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a tapeworm of the family Taeniidae. The body of Multiceps multiceps, which is 4–10 cm long and as wide as 5 mm, consists of 200–250 segments. The scolex has four suckers and a proboscis with 22–32 hooks arranged in two rows. Sexually mature multicepses parasitize in the intestines of dogs and other canines. The last segments of the body, which contain the uterus with 20,000–60,000 eggs with developing larvae (oncospheres), fall off upon maturing and are excreted with the dog’s feces. In the alimentary tract of the intermediate host (sheep or, less commonly, other animals or man), the oncosphere emerges from the egg, enters the blood, and is carried by the blood to the brain, where it changes into one of the larval forms of the taeniids, the coenurus. The coenurus causes a serious disease called coenurosis (gid) in sheep and in dogs that have eaten the brains of these sheep.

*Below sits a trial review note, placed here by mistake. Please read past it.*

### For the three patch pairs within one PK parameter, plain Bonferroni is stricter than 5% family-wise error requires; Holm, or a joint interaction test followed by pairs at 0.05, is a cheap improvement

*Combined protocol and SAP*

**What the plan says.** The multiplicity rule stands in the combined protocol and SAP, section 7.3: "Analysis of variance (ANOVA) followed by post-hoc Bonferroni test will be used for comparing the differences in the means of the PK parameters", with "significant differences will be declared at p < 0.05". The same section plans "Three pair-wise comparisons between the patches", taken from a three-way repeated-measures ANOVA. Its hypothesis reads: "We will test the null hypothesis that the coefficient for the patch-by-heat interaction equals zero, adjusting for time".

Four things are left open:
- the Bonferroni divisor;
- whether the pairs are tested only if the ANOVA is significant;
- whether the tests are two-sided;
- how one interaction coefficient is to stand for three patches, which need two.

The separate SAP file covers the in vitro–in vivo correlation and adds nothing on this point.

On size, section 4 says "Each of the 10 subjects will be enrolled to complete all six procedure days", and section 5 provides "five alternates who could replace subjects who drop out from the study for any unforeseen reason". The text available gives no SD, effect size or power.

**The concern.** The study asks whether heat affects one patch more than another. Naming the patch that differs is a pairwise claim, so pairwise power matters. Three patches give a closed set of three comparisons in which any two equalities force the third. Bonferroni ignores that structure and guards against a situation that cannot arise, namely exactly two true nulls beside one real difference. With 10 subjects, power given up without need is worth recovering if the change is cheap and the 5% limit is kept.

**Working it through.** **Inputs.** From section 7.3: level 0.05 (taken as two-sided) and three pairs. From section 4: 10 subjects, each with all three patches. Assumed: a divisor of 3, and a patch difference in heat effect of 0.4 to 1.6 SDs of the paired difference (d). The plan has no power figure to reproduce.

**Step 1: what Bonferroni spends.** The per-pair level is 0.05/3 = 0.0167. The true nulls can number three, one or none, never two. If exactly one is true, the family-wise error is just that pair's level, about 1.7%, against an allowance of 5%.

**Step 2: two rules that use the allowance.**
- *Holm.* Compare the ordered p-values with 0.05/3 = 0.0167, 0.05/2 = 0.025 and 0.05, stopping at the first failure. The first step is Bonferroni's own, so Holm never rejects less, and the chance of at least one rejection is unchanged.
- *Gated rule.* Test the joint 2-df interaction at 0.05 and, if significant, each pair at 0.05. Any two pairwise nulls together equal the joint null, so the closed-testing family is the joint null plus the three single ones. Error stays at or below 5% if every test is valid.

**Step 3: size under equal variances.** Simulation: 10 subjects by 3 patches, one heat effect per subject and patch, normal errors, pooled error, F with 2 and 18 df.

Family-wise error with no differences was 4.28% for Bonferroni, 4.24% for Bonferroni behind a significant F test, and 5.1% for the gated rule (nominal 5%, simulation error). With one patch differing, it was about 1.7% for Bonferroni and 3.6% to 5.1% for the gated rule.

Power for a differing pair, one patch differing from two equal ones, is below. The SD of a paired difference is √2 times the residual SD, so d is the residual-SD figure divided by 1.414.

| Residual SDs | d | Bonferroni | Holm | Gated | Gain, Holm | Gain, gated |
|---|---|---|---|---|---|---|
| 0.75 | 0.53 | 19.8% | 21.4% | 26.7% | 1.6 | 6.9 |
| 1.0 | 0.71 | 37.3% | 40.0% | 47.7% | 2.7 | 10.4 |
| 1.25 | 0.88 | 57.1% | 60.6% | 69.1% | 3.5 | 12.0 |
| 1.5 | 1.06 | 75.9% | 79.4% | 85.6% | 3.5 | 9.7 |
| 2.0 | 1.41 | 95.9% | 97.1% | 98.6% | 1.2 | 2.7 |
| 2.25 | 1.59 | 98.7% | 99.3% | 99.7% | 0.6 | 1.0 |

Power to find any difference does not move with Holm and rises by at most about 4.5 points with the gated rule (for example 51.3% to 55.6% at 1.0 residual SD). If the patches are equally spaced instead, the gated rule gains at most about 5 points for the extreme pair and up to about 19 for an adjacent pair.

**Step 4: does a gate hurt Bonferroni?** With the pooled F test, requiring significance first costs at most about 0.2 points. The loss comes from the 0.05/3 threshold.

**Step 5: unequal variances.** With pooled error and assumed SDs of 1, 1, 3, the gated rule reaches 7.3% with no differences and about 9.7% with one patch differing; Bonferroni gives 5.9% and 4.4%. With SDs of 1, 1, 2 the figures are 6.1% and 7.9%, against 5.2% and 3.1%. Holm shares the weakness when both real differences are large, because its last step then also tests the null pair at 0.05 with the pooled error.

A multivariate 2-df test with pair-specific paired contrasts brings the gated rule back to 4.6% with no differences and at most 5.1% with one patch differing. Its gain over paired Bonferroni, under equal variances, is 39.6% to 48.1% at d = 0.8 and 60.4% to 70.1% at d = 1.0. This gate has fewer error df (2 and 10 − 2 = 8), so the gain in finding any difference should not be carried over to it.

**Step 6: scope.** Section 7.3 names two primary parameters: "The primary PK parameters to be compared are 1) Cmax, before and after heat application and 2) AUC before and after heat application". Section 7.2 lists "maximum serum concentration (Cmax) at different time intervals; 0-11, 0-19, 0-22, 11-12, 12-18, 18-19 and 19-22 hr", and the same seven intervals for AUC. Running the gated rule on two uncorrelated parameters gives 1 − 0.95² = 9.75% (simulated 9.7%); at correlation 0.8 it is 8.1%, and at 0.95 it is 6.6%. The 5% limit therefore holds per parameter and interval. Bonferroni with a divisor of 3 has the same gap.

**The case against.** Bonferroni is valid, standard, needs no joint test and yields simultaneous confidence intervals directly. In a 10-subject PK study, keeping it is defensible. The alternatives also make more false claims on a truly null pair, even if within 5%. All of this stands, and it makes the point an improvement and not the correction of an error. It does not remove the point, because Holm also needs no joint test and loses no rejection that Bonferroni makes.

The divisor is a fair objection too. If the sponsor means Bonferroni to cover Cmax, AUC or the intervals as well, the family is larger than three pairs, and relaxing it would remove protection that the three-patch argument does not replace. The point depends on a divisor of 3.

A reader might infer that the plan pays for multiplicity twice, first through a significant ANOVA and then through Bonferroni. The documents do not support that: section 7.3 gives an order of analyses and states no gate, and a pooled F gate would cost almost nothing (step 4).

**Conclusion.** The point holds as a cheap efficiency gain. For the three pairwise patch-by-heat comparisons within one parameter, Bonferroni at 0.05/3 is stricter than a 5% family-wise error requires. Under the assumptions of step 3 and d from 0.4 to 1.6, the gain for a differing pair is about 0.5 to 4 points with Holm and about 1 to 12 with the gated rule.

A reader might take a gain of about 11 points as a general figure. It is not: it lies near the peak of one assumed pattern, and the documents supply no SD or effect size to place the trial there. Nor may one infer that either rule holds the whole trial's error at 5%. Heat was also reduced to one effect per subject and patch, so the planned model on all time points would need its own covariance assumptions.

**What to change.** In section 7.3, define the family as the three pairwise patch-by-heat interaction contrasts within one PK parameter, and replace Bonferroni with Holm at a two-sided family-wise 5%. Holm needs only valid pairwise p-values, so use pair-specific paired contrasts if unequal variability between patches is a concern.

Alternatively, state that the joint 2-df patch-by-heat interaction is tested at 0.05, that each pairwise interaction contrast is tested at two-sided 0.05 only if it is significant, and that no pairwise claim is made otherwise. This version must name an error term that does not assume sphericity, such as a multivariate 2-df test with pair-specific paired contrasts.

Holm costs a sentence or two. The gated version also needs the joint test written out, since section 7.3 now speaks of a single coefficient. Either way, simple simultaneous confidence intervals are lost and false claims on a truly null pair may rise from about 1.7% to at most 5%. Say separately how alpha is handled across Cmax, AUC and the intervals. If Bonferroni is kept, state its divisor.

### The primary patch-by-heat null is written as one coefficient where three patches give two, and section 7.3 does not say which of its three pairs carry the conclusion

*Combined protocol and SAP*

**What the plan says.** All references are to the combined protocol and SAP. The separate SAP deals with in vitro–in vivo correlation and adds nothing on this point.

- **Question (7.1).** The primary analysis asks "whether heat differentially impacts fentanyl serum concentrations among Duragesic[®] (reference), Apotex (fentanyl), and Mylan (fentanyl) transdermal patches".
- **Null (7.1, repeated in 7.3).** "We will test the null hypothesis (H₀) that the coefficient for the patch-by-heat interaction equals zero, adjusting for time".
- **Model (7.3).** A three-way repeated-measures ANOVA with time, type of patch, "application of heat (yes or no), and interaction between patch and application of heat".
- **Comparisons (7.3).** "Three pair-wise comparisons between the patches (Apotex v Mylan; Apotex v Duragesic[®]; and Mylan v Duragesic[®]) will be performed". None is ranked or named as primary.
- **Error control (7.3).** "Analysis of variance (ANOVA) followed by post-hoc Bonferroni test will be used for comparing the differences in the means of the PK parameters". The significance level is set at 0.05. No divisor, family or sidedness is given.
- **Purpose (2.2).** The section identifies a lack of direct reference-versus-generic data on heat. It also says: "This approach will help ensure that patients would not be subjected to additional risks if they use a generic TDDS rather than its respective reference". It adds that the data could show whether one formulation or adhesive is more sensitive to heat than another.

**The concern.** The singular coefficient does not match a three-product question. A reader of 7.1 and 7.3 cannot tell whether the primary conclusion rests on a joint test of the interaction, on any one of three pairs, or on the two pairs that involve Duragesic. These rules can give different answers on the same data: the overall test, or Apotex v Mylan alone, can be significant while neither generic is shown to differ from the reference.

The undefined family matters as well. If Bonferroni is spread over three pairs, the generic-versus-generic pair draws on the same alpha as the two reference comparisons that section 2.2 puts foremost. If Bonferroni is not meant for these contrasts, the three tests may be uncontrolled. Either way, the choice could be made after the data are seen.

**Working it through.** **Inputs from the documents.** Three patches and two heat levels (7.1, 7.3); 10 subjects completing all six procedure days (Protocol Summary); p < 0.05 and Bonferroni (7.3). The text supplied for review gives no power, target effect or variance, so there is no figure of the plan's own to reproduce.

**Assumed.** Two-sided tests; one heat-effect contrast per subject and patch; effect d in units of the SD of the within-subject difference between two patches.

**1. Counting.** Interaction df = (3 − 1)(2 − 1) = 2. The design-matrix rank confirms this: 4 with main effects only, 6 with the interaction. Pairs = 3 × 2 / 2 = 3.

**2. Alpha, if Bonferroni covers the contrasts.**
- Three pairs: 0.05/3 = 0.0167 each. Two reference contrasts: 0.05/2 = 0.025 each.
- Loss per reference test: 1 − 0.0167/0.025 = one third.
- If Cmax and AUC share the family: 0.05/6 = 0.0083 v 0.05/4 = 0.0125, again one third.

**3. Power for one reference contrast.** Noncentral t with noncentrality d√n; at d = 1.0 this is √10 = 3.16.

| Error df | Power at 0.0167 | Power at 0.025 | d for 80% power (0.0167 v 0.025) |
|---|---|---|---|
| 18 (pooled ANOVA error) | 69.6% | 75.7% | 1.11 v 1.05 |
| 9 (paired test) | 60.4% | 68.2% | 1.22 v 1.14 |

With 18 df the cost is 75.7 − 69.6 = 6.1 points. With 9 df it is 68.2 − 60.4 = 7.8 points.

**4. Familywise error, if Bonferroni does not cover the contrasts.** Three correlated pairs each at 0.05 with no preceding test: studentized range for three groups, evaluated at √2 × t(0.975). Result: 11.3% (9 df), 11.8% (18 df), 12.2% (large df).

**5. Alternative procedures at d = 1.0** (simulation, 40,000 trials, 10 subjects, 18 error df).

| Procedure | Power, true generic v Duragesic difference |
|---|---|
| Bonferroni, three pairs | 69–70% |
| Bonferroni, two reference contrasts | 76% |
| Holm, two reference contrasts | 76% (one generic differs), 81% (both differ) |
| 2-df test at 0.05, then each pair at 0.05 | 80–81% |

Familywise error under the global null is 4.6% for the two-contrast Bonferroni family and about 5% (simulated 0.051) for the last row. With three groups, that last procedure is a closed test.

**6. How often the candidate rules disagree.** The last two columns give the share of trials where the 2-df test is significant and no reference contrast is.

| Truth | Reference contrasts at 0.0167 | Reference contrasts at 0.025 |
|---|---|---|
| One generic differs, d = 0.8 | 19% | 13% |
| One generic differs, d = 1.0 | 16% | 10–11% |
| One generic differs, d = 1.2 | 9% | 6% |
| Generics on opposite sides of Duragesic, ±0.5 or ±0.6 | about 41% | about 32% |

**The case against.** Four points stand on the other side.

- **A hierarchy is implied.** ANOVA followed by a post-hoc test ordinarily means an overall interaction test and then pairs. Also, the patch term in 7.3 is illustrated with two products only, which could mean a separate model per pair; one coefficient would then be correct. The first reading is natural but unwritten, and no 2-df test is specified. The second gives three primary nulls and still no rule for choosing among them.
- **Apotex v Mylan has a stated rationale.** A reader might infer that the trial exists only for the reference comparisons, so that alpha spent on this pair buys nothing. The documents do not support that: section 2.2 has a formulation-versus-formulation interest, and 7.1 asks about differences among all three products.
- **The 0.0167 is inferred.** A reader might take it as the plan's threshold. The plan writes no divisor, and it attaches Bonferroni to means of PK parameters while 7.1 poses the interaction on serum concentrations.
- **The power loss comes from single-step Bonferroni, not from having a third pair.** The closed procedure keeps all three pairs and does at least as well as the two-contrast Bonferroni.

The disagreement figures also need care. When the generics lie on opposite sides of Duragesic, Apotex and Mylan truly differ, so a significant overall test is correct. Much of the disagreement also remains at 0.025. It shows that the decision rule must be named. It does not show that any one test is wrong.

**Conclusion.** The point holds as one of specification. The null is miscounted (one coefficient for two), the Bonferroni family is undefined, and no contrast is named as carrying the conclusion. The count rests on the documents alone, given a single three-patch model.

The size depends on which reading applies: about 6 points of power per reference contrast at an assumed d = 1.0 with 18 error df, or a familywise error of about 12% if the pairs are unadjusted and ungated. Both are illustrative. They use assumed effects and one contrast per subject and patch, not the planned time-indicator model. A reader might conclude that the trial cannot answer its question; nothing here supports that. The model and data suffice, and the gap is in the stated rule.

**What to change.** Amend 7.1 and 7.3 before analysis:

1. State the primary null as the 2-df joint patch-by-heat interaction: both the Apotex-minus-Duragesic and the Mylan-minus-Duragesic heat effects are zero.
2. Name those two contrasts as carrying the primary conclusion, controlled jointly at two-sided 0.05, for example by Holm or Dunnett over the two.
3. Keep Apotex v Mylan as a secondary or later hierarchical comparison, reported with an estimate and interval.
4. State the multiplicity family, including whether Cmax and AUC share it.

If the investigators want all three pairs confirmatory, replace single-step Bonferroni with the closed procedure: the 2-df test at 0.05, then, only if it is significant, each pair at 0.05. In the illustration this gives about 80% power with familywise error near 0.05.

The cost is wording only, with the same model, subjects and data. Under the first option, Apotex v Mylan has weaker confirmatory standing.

V. T. GAGARIN